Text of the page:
Is Bitcoin an Asymmetrical Risk Asset?

The digital age has introduced Bitcoin as a standout investment opportunity, combining unique growth potential with significant risks. This analysis explores network growth principles, specifically through Metcalfe’s Law and Sarnoff’s Law, and their relevance to Bitcoin. It also highlights Greg Foss’s insights on Bitcoin as an asymmetric investment opportunity, emphasizing its scarcity and potential as an economic downturn hedge.

In the study of the growth of networks, many scientific theories have emerged. Two that relate to the growth of networks like Bitcoin are Metcalfe’s Law and Sarnoff’s Law. Both theories state that the value of a network is proportional to the number of users on a network. Sarnoff’s law states that there is a direct linear relationship between the number of users (nodes communicating with the entire network). While Metcalfe states there are other factors (externalities) to take into account, and therefore, one has to take the number of users and square it to get exponential growth. In either case, the underlying point is that the growth of a network provides some signal to the potential growth in value, be it directly linked or exponential. 

Greg Foss, executive director of strategic initiatives at Validus Power Corp, who has spent over 30 years in high-yield credit trading and analysis, often says that a Bitcoin investment is the most “asymmetric opportunity” of all time. In an interview from the spring of 2023, he said:

“[Bitcoin] is the best asymmetric upside opportunity I have ever seen in my career of managing risk. We know that fiat debasement is 100% certain. How do you protect yourself against that? Well, we could run through the different asset classes that do, but one of the things that really doesn’t protect you against that is bonds. It’s just about everybody in the world… all pension plans, all high-net-worth individuals, all family offices, everybody owns bonds. Well, that is a fiat contract. It is a contract that will debase alongside the fiat because it’s a fiat contract. So my biggest goal having spent my entire life in bonds is to try and convert some of that money into Bitcoin to hedge the downside you’re going to have on your bonds with the upside that you have on Bitcoin.”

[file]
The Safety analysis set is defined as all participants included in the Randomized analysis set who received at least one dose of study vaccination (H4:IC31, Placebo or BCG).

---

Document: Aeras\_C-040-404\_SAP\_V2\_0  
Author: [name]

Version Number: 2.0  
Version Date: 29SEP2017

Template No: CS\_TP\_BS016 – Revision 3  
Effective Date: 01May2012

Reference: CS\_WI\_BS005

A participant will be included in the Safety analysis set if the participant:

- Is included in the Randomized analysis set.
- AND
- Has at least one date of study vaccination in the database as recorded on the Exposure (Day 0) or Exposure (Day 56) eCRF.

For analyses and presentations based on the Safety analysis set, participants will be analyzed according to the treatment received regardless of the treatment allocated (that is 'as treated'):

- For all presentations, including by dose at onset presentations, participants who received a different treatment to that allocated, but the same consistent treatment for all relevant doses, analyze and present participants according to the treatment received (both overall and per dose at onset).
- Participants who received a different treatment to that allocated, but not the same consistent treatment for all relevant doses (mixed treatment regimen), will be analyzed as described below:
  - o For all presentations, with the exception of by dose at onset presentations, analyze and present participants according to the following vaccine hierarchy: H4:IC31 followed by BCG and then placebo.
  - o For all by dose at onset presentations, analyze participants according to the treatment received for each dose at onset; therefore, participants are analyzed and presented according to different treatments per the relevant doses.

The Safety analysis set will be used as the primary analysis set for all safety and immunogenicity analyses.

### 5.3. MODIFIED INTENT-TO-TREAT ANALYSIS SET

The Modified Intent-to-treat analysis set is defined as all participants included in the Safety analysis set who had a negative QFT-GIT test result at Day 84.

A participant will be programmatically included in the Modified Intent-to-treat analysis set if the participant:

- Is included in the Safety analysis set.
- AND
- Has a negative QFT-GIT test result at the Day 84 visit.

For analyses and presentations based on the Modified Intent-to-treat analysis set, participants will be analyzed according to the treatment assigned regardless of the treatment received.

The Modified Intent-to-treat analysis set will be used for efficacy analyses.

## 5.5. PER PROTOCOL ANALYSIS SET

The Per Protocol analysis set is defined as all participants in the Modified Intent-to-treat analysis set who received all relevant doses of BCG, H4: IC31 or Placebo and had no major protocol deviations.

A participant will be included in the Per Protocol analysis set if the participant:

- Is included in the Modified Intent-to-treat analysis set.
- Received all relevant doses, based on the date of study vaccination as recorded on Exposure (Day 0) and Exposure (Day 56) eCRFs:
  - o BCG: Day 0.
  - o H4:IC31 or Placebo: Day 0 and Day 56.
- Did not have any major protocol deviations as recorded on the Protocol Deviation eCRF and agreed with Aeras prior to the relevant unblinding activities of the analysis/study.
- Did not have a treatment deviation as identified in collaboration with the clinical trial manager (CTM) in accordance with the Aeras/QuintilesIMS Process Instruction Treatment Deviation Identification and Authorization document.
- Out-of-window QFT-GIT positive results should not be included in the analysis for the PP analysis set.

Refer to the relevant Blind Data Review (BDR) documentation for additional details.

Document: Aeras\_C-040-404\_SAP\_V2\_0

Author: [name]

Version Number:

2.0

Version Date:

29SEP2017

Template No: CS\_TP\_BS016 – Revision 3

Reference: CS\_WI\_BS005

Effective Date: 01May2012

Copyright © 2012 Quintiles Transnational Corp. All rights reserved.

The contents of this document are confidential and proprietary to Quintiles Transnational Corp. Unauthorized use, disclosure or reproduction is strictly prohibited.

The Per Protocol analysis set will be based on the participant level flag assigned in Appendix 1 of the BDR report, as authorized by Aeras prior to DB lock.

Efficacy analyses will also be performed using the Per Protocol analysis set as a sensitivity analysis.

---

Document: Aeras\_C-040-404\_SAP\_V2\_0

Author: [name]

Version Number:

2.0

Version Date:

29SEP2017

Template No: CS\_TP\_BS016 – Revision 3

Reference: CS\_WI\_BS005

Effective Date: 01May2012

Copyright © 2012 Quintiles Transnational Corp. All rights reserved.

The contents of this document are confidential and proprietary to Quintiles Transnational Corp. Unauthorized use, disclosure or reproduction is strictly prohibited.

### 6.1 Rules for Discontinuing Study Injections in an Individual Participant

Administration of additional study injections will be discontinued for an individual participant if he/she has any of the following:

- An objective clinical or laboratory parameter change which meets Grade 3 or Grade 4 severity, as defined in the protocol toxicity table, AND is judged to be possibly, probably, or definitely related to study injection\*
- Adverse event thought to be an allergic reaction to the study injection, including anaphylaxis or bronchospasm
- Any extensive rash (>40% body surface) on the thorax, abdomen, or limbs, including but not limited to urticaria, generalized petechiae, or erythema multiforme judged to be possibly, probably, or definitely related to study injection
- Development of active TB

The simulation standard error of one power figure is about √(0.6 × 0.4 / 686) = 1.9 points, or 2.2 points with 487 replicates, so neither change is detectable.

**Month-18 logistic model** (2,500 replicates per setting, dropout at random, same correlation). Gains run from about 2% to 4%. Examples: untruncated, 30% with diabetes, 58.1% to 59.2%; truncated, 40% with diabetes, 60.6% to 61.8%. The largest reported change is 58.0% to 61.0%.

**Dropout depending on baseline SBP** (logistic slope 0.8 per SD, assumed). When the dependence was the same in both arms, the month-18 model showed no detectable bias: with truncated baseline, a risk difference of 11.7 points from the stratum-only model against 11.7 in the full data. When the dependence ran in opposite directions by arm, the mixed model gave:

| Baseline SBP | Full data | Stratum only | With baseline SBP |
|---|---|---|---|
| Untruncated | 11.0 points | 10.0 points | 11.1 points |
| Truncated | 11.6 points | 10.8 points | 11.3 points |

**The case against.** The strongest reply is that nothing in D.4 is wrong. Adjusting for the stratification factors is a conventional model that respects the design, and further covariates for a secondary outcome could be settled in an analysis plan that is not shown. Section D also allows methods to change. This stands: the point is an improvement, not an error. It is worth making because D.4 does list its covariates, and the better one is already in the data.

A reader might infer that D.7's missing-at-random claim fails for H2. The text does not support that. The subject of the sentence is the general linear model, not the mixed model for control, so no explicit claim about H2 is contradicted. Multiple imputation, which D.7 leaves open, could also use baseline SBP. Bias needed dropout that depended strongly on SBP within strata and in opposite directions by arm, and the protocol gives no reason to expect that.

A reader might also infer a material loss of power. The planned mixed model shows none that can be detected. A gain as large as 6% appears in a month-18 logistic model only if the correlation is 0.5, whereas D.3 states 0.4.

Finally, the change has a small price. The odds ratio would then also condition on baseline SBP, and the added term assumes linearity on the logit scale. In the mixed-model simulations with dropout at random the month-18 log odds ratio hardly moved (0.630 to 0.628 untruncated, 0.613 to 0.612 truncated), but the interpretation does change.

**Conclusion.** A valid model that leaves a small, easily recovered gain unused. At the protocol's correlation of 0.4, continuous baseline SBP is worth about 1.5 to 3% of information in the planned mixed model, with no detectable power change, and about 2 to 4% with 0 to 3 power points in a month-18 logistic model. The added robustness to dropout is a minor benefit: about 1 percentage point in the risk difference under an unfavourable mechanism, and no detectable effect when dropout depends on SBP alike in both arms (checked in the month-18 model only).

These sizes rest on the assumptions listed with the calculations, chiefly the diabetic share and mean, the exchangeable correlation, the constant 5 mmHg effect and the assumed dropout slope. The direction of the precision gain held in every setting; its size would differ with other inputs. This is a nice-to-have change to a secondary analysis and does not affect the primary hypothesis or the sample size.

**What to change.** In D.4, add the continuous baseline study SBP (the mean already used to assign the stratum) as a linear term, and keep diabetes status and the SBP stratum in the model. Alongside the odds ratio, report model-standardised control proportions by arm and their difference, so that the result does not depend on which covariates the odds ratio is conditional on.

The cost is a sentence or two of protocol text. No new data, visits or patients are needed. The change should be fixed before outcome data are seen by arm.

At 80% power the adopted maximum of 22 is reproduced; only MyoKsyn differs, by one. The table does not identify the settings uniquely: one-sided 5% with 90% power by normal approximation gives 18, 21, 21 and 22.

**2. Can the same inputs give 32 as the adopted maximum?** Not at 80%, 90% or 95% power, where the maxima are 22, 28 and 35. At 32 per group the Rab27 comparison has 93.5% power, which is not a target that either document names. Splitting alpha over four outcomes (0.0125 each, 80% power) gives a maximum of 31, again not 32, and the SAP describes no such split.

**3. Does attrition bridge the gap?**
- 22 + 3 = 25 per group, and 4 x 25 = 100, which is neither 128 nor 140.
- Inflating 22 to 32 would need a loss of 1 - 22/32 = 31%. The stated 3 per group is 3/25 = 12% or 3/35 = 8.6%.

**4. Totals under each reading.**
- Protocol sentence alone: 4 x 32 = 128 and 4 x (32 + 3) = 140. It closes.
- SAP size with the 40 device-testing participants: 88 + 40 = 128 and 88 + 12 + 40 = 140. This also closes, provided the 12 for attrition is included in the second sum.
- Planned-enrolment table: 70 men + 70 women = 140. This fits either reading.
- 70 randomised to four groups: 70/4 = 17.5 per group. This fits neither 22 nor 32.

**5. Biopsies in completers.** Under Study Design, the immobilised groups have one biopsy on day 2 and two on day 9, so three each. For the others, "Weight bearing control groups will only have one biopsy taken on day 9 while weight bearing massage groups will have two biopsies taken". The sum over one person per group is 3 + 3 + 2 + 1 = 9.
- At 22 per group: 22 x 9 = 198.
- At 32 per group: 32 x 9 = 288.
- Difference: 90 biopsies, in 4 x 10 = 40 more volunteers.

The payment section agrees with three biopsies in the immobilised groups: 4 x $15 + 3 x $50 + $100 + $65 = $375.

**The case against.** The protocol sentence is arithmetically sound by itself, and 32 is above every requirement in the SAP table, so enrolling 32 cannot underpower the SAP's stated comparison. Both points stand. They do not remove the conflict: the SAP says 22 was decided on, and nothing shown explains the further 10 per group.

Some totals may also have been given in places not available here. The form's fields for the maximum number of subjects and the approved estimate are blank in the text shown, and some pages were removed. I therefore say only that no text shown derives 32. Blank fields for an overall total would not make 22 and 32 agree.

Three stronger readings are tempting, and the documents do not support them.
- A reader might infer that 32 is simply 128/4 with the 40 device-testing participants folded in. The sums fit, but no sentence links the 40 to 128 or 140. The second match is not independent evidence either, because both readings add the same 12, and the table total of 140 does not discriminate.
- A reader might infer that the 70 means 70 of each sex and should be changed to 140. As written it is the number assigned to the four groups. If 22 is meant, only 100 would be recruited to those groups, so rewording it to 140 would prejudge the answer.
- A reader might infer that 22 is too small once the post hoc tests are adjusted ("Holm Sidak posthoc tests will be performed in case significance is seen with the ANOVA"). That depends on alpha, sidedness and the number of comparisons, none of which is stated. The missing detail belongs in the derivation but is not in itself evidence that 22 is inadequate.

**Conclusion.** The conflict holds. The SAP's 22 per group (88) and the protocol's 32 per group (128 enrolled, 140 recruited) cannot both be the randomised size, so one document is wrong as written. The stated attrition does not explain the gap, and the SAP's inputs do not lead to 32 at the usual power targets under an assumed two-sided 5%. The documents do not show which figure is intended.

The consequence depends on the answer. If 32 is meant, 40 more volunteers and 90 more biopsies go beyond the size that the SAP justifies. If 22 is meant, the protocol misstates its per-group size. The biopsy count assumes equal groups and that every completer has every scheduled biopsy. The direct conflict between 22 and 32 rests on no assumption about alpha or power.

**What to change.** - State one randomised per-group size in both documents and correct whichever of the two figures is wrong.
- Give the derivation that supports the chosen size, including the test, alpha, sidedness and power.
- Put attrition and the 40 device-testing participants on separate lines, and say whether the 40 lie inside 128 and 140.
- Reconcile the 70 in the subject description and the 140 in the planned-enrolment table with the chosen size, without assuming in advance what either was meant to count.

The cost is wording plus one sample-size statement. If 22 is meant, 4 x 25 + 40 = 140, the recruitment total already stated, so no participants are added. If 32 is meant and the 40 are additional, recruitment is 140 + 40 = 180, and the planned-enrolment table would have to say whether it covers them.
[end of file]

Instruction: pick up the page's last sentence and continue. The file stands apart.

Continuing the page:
What asymmetry means is that the asset, Bitcoin, is the hardest asset in terms of scarcity. Gold’s total supply on the earth is unknown, and increased prices could justify greater mining, increasing the amount above ground. Even land can be expanded if the demand is high enough. This cannot happen to Bitcoin. No amount of money, desire, or price increase can create more than 21 million. This means that all the demand has to go into the current asset supply, which has a deflationary admittance schedule. At the time of this writing, the next Bitcoin halving event will occur around April 2024 at block height 840,000, and 96.9% of all the existing BTC will have been mined. With 3.1% left over the next 117 years (the halving cycle greatly diminishes in 2140), owning some of the hardest assets at attainable fiat prices makes sense. 

The asymmetrical opportunity is conversely asymmetrical risk. This newfound paradigm shift into the alternative asset of Bitcoin as it grows, according to Metcalfe’s law or Sarnoff’s law, would mean that having no position in the asset is a risk that outweighs that of holding a position. If a firm allocates 0.5% of its liquid holdings into BTC, and the price goes to zero, it can survive. However, if that 0.5% of its liquid holdings grow to 40% due to the CAGR of BTC, and a firm does not get involved, it risks being substantially behind competitors and other firms in the market. A firm investing in Bitcoin can gain a fiat financial increase on its balance sheet if market conditions stay status quo in the next decade or so. However, if those conditions worsen into recessions or depressions, Bitcoin investment may mean the difference between having tradable, valuable assets and having diminished staying power with traditional financial instruments.

However, there are many challenges for investors considering Bitcoin that we touch on in the following chapters, including:

  • Volatility of Bitcoin compared to traditional assets.
  • Need for specialized infrastructure and custody solutions.
  • Regulatory uncertainties.
  • Limited historical data compared to traditional assets.

Bitcoin’s comparison with traditional network growth theories reveals its distinctive potential and challenges. Its scarcity and deflationary nature set it apart, offering an asymmetric opportunity for investors, as noted by Greg Foss. However, navigating Bitcoin’s volatility requires a careful balance between recognizing its growth potential and managing investment risks. As the financial landscape evolves, Bitcoin’s role as a digital asset offers a complex but promising avenue for strategic investment.